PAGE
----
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Over the holiday break, the footage from the recent “RISC-V Summit” was posted for the world to see, and would you believe that Google showed up to profess its love for the up-and-coming CPU architecture?
We’ve been trying to nail down how the Android team feels about RISC-V for a while. We last heard a comment from the team six months ago, where our Google I/O question about RISC-V was answered only with “we’re watching, but it would be a big change for us.” Some external RISC-V porting projects exist, and various RISC-V commits have been landing in the Android Open Source Project (AOSP), but since anyone can submit code to AOSP, it has been hard to make any bold proclamations about RISC-V’s Android status.
Google’s keynote at the RISC-V Summit was all about bold proclamations, though. Lars Bergstrom, Android’s director of engineering, wants RISC-V to be seen as a “tier-1 platform” in Android, which would put it on par with Arm. That’s a big change from just six months ago. Bergstrom says getting optimized Android builds on RISC-V will take “a lot of work” and outlined a roadmap that will take “a few years” to come to fruition, but AOSP started to land official RISC-V patches back in September.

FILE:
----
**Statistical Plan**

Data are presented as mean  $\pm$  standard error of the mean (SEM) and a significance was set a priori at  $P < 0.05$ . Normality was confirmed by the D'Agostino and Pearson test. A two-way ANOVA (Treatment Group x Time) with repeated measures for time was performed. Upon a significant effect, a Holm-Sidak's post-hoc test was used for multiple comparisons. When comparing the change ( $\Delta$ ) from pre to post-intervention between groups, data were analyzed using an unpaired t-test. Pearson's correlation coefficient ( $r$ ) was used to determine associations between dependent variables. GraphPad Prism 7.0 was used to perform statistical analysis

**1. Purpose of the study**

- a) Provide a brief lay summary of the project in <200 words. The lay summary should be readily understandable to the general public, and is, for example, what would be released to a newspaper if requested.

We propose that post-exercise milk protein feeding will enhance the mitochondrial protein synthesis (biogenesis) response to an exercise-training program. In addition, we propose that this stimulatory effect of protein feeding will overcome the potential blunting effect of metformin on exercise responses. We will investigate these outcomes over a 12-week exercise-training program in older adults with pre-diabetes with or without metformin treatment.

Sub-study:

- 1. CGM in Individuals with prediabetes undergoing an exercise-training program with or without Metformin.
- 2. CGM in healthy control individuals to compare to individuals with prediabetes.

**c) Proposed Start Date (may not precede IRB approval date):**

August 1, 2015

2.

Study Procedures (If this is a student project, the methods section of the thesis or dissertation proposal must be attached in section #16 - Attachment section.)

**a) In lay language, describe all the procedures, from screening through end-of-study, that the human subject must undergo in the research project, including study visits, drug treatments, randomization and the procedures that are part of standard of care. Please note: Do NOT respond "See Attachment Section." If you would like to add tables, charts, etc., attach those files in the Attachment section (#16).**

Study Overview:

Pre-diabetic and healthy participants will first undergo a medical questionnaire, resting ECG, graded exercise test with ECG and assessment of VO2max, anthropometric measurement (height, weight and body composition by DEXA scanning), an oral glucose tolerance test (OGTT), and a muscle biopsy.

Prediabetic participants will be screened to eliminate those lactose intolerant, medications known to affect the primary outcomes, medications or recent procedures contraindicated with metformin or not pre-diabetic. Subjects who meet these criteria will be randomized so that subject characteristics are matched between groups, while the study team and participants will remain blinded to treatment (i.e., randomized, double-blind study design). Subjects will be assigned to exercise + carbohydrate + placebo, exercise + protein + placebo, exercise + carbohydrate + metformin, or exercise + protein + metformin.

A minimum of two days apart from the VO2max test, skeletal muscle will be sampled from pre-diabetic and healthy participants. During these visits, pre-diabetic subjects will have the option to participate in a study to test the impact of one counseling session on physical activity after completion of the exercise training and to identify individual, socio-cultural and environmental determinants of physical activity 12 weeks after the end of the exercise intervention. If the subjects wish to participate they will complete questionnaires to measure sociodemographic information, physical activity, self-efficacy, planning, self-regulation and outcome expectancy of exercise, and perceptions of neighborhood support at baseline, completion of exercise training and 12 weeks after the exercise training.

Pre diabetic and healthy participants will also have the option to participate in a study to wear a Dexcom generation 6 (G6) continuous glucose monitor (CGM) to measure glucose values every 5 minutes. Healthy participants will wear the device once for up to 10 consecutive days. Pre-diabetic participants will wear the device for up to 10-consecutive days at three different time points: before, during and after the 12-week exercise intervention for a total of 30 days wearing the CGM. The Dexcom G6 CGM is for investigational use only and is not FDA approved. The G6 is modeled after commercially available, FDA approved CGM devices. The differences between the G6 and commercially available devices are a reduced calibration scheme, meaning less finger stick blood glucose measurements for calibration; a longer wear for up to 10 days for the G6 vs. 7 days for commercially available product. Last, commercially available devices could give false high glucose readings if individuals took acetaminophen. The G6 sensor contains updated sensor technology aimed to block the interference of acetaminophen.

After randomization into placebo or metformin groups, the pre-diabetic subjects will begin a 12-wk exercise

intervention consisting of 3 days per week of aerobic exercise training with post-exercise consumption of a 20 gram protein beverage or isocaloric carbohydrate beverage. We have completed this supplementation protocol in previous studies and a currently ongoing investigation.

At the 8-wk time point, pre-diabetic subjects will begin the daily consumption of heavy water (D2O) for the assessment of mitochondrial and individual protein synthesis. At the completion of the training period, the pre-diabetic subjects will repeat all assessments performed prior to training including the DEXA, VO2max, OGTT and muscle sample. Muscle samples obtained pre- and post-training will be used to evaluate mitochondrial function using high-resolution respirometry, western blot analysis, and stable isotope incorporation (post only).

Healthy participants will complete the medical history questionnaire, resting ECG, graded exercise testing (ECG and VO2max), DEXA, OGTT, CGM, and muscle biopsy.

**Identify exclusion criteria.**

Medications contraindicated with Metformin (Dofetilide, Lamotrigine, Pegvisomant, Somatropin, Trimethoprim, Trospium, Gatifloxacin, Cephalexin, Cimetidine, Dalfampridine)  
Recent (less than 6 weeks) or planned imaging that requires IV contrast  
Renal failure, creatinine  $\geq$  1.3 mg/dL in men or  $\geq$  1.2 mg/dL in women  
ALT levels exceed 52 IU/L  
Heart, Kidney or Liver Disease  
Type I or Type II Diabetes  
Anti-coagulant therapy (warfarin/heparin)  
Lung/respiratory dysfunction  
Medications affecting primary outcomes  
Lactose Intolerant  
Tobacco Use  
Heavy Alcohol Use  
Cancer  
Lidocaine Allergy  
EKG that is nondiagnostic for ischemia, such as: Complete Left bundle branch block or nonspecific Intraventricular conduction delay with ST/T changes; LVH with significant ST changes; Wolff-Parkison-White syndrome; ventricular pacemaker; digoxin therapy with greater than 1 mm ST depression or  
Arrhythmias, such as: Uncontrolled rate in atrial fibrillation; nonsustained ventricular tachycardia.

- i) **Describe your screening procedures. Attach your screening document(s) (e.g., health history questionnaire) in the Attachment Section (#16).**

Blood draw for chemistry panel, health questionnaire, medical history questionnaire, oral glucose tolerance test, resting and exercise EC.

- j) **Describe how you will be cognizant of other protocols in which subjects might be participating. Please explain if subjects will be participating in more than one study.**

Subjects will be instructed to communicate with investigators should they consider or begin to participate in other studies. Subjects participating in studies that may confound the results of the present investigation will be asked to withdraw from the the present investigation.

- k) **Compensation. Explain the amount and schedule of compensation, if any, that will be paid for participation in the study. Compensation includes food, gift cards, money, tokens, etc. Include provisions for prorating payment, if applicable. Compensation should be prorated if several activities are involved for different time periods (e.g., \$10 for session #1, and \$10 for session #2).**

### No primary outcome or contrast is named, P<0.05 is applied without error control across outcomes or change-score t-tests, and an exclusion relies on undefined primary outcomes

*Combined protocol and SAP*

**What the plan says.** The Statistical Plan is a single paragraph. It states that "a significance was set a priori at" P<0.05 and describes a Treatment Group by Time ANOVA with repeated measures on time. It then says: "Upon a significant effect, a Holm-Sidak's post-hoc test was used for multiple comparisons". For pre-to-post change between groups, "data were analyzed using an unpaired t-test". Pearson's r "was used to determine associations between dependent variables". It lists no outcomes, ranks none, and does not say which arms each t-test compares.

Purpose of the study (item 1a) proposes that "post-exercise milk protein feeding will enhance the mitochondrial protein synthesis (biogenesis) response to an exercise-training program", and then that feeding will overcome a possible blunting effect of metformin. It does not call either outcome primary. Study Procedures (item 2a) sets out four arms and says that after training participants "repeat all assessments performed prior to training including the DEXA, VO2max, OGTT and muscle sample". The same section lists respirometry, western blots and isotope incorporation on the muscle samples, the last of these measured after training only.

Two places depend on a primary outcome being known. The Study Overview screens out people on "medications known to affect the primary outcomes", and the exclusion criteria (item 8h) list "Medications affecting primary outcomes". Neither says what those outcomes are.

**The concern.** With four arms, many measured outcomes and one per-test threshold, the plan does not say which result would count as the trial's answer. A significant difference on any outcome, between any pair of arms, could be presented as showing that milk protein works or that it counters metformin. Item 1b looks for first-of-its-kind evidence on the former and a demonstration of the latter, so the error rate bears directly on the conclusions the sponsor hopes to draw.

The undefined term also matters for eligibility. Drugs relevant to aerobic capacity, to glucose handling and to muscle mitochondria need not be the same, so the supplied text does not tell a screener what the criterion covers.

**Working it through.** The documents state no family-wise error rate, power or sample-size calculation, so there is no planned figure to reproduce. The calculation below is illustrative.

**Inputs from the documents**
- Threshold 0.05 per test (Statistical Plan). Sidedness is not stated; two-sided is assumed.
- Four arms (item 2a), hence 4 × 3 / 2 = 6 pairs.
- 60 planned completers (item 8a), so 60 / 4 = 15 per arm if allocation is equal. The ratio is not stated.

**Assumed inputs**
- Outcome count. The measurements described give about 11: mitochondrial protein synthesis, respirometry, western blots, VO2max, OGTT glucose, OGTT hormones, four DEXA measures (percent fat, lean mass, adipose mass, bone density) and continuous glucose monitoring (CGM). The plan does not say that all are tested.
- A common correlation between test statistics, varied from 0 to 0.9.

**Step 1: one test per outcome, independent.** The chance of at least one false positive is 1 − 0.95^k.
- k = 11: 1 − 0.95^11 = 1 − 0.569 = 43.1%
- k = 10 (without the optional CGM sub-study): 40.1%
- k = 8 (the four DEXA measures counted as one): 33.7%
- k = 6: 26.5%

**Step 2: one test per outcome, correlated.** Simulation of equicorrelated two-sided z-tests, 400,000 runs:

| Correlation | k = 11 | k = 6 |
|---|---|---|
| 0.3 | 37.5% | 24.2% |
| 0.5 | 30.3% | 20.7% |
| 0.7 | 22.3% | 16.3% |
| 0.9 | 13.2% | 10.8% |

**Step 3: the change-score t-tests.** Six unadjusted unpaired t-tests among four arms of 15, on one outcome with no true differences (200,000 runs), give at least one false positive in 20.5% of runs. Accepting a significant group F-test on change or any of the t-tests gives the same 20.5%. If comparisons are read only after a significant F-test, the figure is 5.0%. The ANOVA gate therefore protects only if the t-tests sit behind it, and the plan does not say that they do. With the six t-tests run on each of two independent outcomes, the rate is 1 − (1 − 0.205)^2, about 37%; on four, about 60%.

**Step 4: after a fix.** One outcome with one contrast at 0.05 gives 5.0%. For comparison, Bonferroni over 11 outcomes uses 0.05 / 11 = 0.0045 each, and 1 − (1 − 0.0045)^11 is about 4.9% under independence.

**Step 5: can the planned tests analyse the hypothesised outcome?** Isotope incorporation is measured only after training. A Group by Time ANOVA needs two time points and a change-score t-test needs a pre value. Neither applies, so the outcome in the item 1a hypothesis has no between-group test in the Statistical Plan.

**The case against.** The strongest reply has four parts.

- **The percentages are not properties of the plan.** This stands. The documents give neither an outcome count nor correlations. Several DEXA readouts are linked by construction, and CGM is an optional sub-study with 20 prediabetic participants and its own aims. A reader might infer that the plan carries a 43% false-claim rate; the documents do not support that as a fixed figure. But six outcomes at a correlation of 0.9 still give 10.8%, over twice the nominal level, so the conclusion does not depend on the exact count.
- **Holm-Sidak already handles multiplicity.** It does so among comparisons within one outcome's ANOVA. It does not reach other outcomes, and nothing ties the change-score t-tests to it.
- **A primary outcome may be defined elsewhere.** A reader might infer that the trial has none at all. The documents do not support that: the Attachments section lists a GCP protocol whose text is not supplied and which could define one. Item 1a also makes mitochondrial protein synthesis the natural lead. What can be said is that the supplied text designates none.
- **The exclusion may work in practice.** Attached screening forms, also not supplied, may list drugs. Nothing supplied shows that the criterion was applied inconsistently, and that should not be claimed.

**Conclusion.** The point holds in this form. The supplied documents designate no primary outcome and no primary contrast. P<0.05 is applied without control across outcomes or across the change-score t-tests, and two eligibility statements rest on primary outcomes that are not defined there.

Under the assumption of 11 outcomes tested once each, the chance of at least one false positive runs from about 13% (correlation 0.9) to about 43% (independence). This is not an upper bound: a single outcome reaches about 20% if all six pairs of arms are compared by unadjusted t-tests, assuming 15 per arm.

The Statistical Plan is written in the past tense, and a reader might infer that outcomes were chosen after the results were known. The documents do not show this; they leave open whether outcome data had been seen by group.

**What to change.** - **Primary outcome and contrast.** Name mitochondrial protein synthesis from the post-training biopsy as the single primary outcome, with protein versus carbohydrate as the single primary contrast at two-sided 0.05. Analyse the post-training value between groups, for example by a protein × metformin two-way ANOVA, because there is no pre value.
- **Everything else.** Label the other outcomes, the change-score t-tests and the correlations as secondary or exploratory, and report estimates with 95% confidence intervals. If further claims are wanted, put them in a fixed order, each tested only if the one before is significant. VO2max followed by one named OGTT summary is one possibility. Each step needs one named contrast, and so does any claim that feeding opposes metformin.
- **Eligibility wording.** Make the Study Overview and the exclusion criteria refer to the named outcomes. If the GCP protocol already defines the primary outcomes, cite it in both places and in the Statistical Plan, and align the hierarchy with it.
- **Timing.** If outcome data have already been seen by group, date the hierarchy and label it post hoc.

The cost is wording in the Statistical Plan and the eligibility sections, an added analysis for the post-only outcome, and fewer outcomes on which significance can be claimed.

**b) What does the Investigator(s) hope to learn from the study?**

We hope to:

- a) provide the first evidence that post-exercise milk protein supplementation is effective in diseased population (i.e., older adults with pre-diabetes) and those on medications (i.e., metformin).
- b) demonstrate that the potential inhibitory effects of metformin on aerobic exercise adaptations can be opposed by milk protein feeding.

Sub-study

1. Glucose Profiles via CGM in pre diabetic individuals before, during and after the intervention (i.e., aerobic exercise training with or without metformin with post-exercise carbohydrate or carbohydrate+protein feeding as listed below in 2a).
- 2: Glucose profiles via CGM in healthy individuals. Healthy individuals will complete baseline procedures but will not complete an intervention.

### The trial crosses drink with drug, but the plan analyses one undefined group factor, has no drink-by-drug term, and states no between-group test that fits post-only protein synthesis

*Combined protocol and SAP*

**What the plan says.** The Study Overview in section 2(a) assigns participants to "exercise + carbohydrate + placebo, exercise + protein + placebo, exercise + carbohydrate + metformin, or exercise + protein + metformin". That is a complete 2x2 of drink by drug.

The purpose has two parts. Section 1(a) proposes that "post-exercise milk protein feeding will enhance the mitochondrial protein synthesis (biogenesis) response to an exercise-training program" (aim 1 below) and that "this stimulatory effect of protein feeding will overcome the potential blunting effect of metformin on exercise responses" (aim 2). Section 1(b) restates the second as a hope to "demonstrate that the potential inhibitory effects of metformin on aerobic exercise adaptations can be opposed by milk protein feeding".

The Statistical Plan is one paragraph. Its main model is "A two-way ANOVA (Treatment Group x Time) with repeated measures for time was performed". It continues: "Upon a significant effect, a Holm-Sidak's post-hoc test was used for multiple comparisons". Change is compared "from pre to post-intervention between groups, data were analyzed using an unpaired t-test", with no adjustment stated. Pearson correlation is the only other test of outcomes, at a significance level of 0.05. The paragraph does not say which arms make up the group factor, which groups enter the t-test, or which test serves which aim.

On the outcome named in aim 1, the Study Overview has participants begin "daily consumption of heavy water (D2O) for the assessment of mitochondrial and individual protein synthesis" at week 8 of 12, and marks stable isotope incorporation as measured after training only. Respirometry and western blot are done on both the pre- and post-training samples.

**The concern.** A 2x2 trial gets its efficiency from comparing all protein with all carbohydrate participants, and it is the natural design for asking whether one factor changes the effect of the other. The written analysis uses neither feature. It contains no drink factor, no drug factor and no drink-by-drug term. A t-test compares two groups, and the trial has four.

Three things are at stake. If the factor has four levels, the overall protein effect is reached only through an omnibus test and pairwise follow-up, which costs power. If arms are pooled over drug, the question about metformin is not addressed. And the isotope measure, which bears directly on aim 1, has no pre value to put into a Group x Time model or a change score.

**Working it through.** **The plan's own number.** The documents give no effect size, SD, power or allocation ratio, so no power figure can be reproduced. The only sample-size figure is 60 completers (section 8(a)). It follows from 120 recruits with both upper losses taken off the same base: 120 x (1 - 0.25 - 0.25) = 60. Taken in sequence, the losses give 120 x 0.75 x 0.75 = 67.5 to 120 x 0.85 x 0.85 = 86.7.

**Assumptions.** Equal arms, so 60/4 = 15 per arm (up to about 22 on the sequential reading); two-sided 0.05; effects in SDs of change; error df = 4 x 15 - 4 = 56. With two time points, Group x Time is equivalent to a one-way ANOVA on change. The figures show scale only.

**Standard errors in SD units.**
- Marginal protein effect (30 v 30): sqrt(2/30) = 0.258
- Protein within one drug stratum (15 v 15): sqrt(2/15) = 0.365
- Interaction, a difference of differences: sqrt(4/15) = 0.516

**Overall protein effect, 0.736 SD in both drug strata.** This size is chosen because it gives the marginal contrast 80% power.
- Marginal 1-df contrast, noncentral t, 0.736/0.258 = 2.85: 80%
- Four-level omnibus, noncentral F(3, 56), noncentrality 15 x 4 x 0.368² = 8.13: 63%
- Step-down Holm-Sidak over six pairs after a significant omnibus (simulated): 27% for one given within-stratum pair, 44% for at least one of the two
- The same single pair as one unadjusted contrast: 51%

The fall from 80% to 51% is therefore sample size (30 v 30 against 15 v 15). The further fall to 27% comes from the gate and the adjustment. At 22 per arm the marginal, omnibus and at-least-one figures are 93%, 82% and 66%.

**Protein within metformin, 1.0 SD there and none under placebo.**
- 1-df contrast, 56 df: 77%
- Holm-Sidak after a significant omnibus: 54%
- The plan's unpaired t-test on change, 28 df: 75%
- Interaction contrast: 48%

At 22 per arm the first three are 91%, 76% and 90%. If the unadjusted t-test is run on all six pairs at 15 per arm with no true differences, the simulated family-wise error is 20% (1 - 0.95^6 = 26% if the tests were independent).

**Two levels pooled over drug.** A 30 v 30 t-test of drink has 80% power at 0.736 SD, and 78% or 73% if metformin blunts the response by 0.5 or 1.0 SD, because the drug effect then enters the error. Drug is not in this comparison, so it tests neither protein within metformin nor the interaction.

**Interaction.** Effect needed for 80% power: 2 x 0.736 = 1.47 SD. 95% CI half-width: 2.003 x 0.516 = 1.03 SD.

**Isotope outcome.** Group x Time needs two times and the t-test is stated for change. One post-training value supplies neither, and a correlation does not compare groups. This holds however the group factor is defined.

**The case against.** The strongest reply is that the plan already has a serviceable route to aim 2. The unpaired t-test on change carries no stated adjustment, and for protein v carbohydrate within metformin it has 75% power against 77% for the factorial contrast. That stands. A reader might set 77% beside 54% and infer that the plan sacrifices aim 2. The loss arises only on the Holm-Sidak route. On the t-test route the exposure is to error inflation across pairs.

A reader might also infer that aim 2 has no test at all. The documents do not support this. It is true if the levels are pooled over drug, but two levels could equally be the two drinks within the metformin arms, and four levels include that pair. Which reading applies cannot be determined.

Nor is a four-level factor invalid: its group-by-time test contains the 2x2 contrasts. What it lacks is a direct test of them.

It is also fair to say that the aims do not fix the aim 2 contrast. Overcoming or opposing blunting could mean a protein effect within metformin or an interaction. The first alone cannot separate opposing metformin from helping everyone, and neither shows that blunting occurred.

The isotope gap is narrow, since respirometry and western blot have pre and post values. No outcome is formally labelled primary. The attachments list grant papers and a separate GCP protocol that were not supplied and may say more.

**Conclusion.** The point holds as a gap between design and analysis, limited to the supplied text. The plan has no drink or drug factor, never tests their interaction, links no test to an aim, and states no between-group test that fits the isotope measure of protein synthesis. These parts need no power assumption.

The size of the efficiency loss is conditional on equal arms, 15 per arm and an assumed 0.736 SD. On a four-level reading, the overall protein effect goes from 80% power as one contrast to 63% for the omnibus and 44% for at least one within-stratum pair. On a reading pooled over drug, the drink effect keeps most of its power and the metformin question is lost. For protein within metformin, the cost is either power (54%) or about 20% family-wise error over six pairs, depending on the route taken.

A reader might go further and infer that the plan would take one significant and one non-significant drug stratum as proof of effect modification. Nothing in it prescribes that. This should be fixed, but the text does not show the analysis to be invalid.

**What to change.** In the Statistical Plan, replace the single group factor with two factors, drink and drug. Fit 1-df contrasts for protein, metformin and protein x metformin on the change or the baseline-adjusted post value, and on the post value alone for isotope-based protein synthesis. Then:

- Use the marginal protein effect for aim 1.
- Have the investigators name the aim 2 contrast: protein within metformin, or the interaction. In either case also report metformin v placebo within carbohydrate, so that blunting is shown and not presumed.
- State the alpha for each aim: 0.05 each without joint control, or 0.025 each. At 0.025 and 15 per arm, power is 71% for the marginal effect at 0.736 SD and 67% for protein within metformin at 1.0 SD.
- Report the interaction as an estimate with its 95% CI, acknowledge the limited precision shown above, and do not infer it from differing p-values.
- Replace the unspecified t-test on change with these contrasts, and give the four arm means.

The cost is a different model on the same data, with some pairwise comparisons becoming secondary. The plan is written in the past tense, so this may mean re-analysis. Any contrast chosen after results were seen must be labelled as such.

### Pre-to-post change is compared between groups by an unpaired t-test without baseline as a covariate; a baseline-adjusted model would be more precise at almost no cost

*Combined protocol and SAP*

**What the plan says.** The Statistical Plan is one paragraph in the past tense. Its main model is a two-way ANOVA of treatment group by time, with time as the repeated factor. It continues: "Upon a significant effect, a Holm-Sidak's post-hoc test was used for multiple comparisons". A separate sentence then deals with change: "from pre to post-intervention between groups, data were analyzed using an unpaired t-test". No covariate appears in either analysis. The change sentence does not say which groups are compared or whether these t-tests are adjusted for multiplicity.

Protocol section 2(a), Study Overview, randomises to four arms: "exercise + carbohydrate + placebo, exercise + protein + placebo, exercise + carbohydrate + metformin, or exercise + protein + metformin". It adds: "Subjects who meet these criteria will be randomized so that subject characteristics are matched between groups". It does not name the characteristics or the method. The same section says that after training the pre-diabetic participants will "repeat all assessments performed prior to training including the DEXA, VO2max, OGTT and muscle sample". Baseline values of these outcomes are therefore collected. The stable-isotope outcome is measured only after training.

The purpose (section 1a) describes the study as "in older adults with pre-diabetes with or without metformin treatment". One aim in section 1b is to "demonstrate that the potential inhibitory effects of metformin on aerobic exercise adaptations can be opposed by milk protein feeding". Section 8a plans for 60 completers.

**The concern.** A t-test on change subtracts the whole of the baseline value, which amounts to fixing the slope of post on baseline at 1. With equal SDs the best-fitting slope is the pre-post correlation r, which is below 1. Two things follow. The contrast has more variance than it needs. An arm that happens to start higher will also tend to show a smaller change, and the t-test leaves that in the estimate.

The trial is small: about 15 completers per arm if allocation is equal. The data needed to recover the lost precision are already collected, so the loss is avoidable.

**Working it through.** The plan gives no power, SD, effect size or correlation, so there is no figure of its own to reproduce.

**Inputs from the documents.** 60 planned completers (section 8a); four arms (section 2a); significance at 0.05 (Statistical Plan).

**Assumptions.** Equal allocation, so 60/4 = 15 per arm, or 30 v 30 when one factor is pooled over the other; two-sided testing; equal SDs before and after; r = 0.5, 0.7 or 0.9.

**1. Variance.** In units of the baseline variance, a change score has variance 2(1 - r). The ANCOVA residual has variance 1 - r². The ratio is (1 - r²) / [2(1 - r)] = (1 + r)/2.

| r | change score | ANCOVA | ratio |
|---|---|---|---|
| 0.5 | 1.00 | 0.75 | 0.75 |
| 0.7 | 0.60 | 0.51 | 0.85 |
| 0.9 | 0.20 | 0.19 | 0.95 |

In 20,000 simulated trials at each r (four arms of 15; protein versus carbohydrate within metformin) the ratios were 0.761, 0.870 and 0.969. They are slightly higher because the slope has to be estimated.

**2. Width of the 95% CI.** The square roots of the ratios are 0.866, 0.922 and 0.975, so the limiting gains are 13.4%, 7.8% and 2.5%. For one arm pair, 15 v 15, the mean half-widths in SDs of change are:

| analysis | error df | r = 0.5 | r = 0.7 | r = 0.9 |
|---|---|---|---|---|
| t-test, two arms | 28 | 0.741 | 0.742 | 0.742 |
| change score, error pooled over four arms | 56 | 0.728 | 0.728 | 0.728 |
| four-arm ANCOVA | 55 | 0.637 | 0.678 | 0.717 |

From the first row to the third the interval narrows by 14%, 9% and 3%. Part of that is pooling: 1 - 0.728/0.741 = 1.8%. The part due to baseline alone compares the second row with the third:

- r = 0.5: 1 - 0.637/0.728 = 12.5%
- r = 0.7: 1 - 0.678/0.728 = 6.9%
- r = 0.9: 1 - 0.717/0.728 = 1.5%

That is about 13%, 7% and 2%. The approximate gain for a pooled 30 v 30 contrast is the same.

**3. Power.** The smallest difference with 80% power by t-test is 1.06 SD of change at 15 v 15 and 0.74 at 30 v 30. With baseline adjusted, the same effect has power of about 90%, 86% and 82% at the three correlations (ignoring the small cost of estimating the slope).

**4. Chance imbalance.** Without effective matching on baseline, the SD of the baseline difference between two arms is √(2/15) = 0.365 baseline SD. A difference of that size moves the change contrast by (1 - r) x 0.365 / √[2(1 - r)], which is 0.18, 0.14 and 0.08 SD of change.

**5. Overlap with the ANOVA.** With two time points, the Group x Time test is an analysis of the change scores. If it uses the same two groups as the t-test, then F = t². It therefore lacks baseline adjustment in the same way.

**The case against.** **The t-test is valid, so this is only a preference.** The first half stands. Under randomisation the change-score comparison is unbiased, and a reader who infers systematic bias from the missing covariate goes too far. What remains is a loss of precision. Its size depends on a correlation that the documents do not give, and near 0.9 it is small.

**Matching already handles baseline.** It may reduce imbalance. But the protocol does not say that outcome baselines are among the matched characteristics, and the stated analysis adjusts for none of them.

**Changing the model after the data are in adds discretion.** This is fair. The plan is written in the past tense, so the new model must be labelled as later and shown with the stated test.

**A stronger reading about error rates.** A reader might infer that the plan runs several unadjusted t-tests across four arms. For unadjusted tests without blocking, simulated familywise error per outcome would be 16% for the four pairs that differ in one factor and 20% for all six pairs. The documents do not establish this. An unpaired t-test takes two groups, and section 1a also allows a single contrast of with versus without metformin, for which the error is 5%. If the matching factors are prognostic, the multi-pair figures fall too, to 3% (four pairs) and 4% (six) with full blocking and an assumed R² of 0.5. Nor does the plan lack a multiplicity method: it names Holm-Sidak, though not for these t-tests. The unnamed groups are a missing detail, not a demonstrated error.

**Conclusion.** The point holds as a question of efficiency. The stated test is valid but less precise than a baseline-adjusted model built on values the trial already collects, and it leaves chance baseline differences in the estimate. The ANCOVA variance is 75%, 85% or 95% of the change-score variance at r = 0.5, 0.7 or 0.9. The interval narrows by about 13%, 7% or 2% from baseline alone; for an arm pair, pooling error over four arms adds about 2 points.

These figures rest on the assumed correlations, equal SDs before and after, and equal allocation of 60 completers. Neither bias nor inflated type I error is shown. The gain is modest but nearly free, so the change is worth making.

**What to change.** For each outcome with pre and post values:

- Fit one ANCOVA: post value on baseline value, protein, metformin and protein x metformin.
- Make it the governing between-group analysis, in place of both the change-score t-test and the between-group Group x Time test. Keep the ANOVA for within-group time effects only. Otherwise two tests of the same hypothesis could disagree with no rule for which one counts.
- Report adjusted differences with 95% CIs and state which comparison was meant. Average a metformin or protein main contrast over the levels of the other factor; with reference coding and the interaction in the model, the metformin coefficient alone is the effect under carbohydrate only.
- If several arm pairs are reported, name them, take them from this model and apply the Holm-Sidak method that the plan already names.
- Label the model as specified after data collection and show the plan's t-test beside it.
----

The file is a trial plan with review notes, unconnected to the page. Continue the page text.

The build system is up and running, and anyone can grab the latest “riscv64” branch whenever they want—and yes, in line with its recent Arm work, Google wants RISC-V on Android to be 64-bit only. For now, the most you can get is a command line, and Bergstrom’s slide promised “initial emulator support by the start of 2023, with Android RunTime (ART) support for Java workloads following during Q1.”
One of Bergstrom’s slides featured the above “to-do” list, which included a ton of major Android components. Unlike Android’s unpolished support for x86, Bergstrom promised a real push for quality with RISC-V, saying, “We need to do all of the work to move from a prototype and something that runs to something that’s really singing—that’s showing off the best-in-class processors that [RISC-V International Chairman Krste Asanović] was mentioning in the previous talk.”